Tuesday, July 10, 2012

How to generate income from your nest egg

You have worked all your life and accumulated a nest egg. Now that it is time to live off that pile of money, there is no concrete advice on how to accomplish this task. Some of the most common methods that retirees are typically sold by Wall Street include annuities, mutual funds and bonds.

There are many issues with these investments. The main issue with annuities is that they are not liquid, and could be sold back only after steep fees are paid, enriching the broker and/or the insurance company that sold them to the investor. Another issue with annuities is that once the participant and his/her spouse are deceased, the income stream would not continue for future generations.

The main issue with mutual funds is that total returns are widely unpredictable. Distributing a certain amount of funds every year using the four percent rule could result in rapid depletion of funds if retirement started at a major market peak such as the ones in 2000-2001 or 2007 -2008. In addition, the fees associated with these mutual funds in addition to any front loads make them big earners for the companies selling them.

The major positive of fixed income securities such as US Treasuries is that the income is guaranteed by the US Government. Investors would have a certainty as to the amount and timing of income they would receive. The major issue with treasury bonds is that the payments will never increase, which leads to a lower purchasing power of the interest income over time.

For my own retirement, I am using the dividend retirement strategy, which has the following positives:

1) My capital produces income
2) My capital is in totally liquid investments that can be sold at a moment’s notice
3) I do not pay management fees or other expenses associated with my account
4) My capital generates income that will grow over time
5) My capital generates an income stream which is taxed favorably

The way to pensionize your nest egg is by building a diversified portfolio consisting of at least 30 dividend growth stocks. The portfolio should have stock representation of as many sectors as possible, without sacrificing quality however. The portfolio should focus on dividend growth stocks, since most of these are companies with strong businesses that generate rising amounts of profits. This has created a culture of sharing the wealth with shareholders by paying out higher distributions over time.

In order to stack the odds in your favor, the following guidelines for successful portfolio management should be implemented:

1) Investors should screen from a list such as the dividend achievers, using a set of predetermined criteria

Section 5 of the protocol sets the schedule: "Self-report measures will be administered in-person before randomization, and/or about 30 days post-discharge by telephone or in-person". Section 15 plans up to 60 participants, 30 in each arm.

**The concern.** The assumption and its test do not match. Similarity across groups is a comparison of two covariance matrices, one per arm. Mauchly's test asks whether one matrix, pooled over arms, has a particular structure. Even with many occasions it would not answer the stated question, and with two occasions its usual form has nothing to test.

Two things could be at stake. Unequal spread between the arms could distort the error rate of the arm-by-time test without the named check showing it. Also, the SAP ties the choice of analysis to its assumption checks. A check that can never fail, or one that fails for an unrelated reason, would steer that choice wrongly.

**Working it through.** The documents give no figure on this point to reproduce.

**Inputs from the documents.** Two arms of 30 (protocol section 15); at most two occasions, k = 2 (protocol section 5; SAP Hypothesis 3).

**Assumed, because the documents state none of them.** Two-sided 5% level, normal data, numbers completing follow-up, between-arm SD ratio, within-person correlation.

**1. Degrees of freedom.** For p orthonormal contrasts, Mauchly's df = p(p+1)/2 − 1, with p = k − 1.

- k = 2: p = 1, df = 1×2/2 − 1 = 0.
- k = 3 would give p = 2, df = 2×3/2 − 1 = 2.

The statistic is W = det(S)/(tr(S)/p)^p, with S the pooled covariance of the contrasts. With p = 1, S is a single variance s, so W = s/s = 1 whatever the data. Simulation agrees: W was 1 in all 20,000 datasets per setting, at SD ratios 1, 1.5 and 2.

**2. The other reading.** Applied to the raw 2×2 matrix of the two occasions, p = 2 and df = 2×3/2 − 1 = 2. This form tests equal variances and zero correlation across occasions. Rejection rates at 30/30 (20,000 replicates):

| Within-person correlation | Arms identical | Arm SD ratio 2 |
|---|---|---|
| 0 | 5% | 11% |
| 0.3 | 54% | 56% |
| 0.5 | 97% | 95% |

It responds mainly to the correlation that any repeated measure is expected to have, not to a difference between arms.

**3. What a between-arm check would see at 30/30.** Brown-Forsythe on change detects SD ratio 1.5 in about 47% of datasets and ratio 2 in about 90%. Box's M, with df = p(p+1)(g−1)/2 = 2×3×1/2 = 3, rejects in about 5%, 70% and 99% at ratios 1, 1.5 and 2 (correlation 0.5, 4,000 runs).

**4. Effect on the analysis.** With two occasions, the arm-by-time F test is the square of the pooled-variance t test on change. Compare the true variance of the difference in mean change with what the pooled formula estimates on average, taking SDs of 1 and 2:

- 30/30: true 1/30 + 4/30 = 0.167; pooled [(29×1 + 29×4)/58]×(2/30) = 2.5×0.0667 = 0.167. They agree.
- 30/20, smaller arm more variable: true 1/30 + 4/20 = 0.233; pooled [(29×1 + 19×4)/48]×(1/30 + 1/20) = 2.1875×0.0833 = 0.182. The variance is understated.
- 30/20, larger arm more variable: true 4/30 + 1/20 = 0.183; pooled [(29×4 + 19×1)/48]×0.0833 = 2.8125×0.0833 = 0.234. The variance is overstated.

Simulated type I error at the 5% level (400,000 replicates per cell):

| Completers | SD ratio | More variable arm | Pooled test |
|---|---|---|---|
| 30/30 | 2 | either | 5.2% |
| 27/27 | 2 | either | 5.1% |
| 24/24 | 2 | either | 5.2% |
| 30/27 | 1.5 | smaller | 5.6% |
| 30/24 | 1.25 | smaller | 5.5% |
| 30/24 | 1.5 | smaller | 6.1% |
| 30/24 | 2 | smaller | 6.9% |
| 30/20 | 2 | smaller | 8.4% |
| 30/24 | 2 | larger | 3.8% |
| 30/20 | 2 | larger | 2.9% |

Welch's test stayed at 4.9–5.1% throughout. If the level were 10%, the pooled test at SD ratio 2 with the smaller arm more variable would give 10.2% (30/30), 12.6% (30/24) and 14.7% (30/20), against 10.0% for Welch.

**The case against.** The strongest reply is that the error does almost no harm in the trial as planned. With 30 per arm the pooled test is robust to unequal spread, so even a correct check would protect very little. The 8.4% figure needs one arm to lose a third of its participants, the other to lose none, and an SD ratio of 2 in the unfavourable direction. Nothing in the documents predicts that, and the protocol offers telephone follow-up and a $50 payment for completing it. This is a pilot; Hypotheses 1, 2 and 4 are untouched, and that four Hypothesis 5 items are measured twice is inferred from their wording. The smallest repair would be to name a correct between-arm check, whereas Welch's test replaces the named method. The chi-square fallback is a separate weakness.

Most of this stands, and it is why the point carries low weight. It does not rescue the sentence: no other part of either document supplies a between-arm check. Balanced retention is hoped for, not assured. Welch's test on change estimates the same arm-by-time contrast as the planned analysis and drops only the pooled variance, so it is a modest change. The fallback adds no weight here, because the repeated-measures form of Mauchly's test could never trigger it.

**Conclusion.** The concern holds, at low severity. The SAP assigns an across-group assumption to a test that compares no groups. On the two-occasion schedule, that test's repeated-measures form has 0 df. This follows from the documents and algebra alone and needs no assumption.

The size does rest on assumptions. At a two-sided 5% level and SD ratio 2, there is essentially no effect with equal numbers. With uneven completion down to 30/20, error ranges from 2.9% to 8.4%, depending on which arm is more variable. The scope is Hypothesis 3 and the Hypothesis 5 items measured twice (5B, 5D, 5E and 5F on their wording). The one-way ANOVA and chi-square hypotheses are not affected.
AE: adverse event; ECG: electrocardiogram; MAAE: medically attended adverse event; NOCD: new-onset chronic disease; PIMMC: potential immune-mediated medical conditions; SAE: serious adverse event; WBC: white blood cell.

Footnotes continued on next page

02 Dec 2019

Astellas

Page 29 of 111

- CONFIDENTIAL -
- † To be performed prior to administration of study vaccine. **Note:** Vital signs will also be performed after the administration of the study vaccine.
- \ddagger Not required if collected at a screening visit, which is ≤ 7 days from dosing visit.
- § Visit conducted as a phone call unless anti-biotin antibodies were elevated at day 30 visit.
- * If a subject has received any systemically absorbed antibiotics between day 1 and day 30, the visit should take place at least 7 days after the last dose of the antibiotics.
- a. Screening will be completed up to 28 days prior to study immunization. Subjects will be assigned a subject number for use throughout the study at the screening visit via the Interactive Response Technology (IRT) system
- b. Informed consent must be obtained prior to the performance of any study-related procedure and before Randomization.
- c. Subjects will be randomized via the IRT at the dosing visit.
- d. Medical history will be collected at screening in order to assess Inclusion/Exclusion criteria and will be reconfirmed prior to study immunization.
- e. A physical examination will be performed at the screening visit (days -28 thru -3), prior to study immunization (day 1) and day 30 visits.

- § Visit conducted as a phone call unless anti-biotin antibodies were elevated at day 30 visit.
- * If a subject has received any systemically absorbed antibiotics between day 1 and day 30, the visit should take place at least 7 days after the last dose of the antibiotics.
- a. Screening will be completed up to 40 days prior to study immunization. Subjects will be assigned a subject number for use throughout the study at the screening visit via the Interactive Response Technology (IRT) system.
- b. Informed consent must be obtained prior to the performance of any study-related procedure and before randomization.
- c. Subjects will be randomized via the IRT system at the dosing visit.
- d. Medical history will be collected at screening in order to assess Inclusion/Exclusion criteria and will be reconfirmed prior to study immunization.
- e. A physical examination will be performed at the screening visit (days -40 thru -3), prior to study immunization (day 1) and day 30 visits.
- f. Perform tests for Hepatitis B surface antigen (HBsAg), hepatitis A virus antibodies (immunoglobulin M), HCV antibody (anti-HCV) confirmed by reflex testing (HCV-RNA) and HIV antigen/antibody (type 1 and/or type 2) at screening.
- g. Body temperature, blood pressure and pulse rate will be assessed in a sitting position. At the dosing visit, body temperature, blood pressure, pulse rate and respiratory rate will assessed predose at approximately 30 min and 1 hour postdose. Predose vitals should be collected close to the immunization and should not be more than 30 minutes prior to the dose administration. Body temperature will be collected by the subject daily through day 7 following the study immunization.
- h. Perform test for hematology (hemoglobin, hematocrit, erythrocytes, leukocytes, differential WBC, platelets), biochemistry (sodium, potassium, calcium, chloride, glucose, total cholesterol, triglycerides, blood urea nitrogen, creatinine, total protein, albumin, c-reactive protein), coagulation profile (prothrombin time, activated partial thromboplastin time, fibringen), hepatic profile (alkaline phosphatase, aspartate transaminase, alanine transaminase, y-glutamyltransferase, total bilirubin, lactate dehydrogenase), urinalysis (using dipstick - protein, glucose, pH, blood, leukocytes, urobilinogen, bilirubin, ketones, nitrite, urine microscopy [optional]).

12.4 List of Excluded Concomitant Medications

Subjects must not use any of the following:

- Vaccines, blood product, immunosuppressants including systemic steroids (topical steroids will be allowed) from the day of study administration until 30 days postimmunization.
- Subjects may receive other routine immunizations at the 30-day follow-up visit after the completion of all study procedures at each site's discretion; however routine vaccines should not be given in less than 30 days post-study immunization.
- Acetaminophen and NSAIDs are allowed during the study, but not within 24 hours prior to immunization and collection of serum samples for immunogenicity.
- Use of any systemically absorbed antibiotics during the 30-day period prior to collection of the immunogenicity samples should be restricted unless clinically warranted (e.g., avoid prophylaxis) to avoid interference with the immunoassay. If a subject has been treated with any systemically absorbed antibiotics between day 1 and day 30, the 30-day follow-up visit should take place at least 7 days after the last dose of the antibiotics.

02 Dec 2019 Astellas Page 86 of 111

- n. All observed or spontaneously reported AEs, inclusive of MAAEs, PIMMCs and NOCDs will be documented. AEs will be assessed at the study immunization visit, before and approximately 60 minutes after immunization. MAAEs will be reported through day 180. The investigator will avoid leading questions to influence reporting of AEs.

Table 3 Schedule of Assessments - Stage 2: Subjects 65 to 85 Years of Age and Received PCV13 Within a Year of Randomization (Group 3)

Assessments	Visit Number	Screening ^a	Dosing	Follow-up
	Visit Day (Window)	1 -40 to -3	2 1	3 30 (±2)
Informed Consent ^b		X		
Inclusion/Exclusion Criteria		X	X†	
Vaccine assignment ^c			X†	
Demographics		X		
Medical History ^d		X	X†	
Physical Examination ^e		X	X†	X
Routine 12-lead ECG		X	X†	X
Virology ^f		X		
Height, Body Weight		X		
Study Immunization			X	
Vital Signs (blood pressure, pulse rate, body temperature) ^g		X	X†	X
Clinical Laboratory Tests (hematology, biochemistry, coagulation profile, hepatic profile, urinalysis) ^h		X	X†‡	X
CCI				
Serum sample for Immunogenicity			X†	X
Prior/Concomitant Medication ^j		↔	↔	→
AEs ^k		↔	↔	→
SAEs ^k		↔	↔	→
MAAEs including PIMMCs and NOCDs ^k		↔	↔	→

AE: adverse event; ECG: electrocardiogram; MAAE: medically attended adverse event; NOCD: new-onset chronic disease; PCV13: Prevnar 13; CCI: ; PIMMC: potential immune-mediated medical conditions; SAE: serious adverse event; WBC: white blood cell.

2) Investors should then analyze the remaining securities one by one, trying to determine whether they have any wide moats, or strong competitive advantages

3) Investors should try to avoid overpaying for their income stocks, since doing so would lead to lower dividend incomes for a long period of time.

4) Investors should also focus on companies with sustainable dividends, which will minimize the risk of dividend cuts over time

5) Investors should try to own at least 30 individual securities, representative of as many sectors as possible. Buying a lower quality stock simply for diversification purposes is to be avoided.

The types of stocks that will be added to a portfolio could be any of these core dividend growth stocks or might even be any of these companies I hold in my dividend portfolio.

Some examples include:

McDonald’s Corporation (MCD), together with its subsidiaries, franchises and operates McDonald’s restaurants primarily in the United States, Europe, the Asia Pacific, the Middle East, and Africa. The company has increased dividends for years in a row and has a ten year dividend growth rate of 27.40%/year. Yield: 3.20% (analysis)

PepsiCo, Inc. (PEP) engages in the manufacture and sale of snacks, carbonated and non-carbonated beverages, dairy products, and other foods worldwide.The company has increased dividends for years in a row and has a ten year dividend growth rate of 13.30%/year. Yield: 3.10% (analysis)

Philip Morris International Inc. (PM), through its subsidiaries, manufactures and sells cigarettes and other tobacco products. The company has increased dividends for since the spin off from Altria in 2008. Yield: 3.60% (analysis)

Colgate-Palmolive Company (CL), together with its subsidiaries, manufactures and markets consumer products worldwide. The company has increased dividends for years in a row and has a ten year dividend growth rate of 12.90%/year. Yield: 2.50% (analysis)

Chevron Corporation (CVX), through its subsidiaries, engages in petroleum, chemicals, mining, power generation, and energy operations worldwide. It operates in two segments, Upstream and Downstream. The company has increased dividends for years in a row and has a ten year dividend growth rate of 8.80%/year. Yield: 3.60% (analysis)

Full Disclosure: Long all stocks mentioned in this article

Relevant Articles:

- Margin of Safety in Dividends
- Seven wide-moat dividends stocks to consider
- Why Sustainable Dividends Matter
- Roth IRA’s for Dividend Investors

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